On this record the district court could reasonably find that Lt. Hammack was not the servant of the Club. And liability could not be imposed upon the United States for acts of persons not its servants simply because the government encouraged the activity and derived benefit from it. United States v. Hainline, 315 F.2d 153, 155 (10th Cir. 1963); Wright, The Federal Tort Claims Act 51 (1957).


2. Sgt. Brucker argues that even if Lt. Hammack was not a servant of the Club, Sgt. Graves was,6 and that Sgt. Graves negligently authorized Lt. Hammack to operate the plane.


The government contends that this issue may not be raised on appeal because it was not included in the recitation of issues in the pretrial order. But the district court passed upon the issue, expressly finding that Sgt. Graves had not been negligent; and "[e]ven if the pretrial order must be read as narrowly as appellee desires to read it, it must be considered to have been amended by the trial court's findings." American Pipe & Steel Corp. v. Firestone Tire & Rubber Co., 292 F.2d 640, 643 (9th Cir. 1961).


The district court's finding that Sgt. Graves was not negligent is not clearly erroneous. Although not a qualified flight instructor, Lt. Hammack was a licensed pilot, fully competent to fly the plane with Sgt. Brucker as a passenger. The court could conclude that Sgt. Graves had done no more than impliedly authorize just such a flight.





United States v. Hainline, 315 F.2d 153, 156 (10th Cir. 1963). Cases involving similar agencies are collected in Rizzuto v. United States, 298 F.2d 748, 749 (10th Cir. 1961)


By the terms of the Federal Tort Claims Act, the United States consents to be sued for injuries caused by acts of an "employee of the Government". 28 U.S. C.A. § 1346(b). Whether a given person is an "employee of the Government" within the meaning of the Act is, of course, a question of federal law. United States v. Hainline, 315 F.2d 153, 156 (10th Cir. 1963). The word "employee" is to be read as having the same general meaning in the Act as the term "servant" has in the body of rules relating to the doctrine ofrespondeat superior (see Restatement, (Second) Agency § 220, comment g (1958); see also, Strangi v. United States, 211 F.2d 305, 307-308 (5th Cir. 1954); Thomas v. United States, 204 F.Supp. 896 (D.Vt.1962)), since "[t]he policy of the act is to fix Government liability under the doctrine of respondeat superior * * *." United States v. Holcombe, 277 F.2d 143, 146 (4th Cir. 1960); see also, Williams v. United States, 350 U.S. 857, 76 S.Ct. 100, 100 L.Ed. 761 (1955). In the disputed finding the district court used the term "agent" in this same sense.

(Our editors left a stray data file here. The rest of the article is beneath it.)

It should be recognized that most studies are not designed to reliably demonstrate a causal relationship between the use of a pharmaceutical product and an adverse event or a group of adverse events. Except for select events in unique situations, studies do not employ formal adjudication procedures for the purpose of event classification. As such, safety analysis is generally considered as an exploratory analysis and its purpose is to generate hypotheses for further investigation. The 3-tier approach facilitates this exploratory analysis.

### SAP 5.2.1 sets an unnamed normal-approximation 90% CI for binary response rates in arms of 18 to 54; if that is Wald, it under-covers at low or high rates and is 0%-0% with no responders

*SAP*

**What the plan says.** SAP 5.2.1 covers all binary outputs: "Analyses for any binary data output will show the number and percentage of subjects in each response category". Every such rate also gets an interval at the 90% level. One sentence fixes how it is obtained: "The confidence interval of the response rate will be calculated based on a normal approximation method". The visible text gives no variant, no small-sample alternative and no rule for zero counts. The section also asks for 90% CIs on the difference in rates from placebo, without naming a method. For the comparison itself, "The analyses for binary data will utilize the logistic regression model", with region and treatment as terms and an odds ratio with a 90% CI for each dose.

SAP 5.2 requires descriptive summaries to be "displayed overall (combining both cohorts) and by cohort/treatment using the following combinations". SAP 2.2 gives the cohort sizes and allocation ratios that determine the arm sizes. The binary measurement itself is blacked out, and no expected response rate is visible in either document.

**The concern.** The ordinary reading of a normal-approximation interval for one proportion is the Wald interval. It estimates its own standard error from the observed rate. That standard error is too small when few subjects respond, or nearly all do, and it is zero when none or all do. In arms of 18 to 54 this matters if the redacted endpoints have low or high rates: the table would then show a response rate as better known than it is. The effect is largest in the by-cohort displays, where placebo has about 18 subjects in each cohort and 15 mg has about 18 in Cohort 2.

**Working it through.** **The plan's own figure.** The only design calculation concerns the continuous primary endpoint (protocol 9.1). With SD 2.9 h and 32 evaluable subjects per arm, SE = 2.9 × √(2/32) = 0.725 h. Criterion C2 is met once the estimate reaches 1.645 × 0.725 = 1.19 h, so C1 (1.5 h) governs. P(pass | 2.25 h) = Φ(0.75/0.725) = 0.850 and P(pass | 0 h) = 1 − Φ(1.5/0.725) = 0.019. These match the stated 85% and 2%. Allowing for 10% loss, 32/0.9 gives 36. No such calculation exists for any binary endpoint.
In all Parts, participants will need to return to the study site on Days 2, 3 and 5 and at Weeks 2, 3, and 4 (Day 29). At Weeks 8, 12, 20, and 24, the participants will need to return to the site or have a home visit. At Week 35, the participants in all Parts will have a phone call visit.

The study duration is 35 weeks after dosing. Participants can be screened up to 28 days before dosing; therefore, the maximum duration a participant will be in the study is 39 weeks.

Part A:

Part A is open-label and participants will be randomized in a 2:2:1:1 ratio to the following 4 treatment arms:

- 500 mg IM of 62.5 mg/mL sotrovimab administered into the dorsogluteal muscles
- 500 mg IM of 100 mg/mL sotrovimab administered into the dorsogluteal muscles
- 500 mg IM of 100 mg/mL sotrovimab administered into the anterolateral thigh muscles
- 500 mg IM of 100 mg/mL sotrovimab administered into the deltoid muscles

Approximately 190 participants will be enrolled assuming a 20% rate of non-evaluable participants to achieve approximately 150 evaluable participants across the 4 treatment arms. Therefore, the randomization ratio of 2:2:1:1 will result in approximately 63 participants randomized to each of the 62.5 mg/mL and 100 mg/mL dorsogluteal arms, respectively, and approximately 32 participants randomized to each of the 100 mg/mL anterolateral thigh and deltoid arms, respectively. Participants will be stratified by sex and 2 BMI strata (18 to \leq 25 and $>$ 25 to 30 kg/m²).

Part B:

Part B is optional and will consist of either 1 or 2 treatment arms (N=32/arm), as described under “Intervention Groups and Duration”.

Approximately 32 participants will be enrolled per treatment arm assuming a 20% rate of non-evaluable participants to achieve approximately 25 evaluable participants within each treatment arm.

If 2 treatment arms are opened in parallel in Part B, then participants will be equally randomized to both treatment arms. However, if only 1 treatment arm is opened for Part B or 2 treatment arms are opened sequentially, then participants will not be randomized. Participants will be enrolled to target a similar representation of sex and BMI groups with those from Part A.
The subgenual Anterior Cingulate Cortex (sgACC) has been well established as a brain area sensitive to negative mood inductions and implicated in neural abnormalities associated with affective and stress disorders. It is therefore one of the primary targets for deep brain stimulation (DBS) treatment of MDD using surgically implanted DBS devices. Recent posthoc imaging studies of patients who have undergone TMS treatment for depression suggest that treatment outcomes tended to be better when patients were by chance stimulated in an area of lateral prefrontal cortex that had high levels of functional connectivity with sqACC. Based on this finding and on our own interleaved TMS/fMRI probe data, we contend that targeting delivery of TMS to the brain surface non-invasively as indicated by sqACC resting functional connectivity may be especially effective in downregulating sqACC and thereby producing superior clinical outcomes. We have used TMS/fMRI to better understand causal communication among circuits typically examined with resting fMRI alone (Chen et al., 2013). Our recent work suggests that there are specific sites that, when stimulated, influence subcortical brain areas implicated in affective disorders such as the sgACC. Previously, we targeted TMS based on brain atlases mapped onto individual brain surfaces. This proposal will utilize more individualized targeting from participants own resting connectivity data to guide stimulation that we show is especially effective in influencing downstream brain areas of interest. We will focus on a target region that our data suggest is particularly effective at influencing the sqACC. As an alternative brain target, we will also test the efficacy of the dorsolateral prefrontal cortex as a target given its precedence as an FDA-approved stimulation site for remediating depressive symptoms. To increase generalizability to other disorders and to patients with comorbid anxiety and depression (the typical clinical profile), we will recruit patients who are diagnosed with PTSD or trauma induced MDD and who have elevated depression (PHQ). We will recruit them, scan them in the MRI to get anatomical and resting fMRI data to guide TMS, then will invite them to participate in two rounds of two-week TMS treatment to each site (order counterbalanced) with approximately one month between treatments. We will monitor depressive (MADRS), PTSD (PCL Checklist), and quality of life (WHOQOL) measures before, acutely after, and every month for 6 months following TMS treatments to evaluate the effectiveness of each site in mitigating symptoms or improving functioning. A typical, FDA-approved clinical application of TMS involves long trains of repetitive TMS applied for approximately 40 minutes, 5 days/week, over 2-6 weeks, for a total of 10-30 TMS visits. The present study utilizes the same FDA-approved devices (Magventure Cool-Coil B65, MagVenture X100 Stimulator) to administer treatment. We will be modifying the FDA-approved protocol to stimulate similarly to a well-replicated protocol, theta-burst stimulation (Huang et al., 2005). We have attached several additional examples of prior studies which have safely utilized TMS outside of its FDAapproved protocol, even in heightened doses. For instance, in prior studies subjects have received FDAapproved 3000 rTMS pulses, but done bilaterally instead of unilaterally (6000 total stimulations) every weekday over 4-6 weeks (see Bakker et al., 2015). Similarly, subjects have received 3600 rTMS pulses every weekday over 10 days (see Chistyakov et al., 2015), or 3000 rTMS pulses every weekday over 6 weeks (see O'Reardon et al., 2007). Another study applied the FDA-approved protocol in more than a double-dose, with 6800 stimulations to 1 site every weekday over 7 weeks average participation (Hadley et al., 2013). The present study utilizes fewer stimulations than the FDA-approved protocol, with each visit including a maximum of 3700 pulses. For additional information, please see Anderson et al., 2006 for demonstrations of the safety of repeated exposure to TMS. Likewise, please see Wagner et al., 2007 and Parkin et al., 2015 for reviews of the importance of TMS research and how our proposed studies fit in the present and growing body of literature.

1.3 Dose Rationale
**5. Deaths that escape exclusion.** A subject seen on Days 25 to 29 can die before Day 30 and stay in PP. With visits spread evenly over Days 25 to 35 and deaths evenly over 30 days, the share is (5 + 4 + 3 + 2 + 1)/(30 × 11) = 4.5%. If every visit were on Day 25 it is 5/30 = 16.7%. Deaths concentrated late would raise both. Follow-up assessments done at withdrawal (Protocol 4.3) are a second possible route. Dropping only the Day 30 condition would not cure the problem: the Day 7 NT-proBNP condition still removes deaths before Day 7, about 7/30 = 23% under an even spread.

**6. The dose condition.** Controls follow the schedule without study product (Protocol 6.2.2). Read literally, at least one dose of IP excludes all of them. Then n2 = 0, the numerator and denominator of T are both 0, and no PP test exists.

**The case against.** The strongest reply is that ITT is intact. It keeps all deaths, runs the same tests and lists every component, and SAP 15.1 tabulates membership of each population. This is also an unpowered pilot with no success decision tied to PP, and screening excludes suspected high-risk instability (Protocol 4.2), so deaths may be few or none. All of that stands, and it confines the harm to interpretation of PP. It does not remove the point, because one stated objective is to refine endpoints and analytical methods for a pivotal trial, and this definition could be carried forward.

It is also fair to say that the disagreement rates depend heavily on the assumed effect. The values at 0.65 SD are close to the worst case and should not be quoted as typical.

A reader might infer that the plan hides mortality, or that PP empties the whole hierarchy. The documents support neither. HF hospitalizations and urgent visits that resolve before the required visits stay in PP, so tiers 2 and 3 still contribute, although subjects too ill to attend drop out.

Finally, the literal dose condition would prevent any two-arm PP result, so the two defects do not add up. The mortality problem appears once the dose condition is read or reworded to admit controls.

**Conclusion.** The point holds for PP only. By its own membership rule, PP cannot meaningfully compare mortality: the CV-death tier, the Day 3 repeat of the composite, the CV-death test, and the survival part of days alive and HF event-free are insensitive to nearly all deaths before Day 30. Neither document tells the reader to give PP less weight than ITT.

Weighing the evidence in the light of the relevant criteria to determine whether a master-servant relationship existed between Lt. Hammack and the Club, and hence the United States, is an exercise of the fact-finding function. Restatement (Second), Agency § 220 at comment c


Par. 7 of Club Reg. No. 3-6 reads:

Check pilots are defined as: 1. All Club recognized flight instructors current in the type of aircraft to be flown, and 2. others who meet the following requirements:

A. Private pilots license or higher.

B. Minimum of 100 hours total time.

C. Be checked by a designated instructor in the aircraft in which he will conduct check flights.

D. Be approved by the Board of Governors.


14 C.F.R. § 61.171 to .177


The district court made no finding as to whether Sgt. Graves was a servant of the Club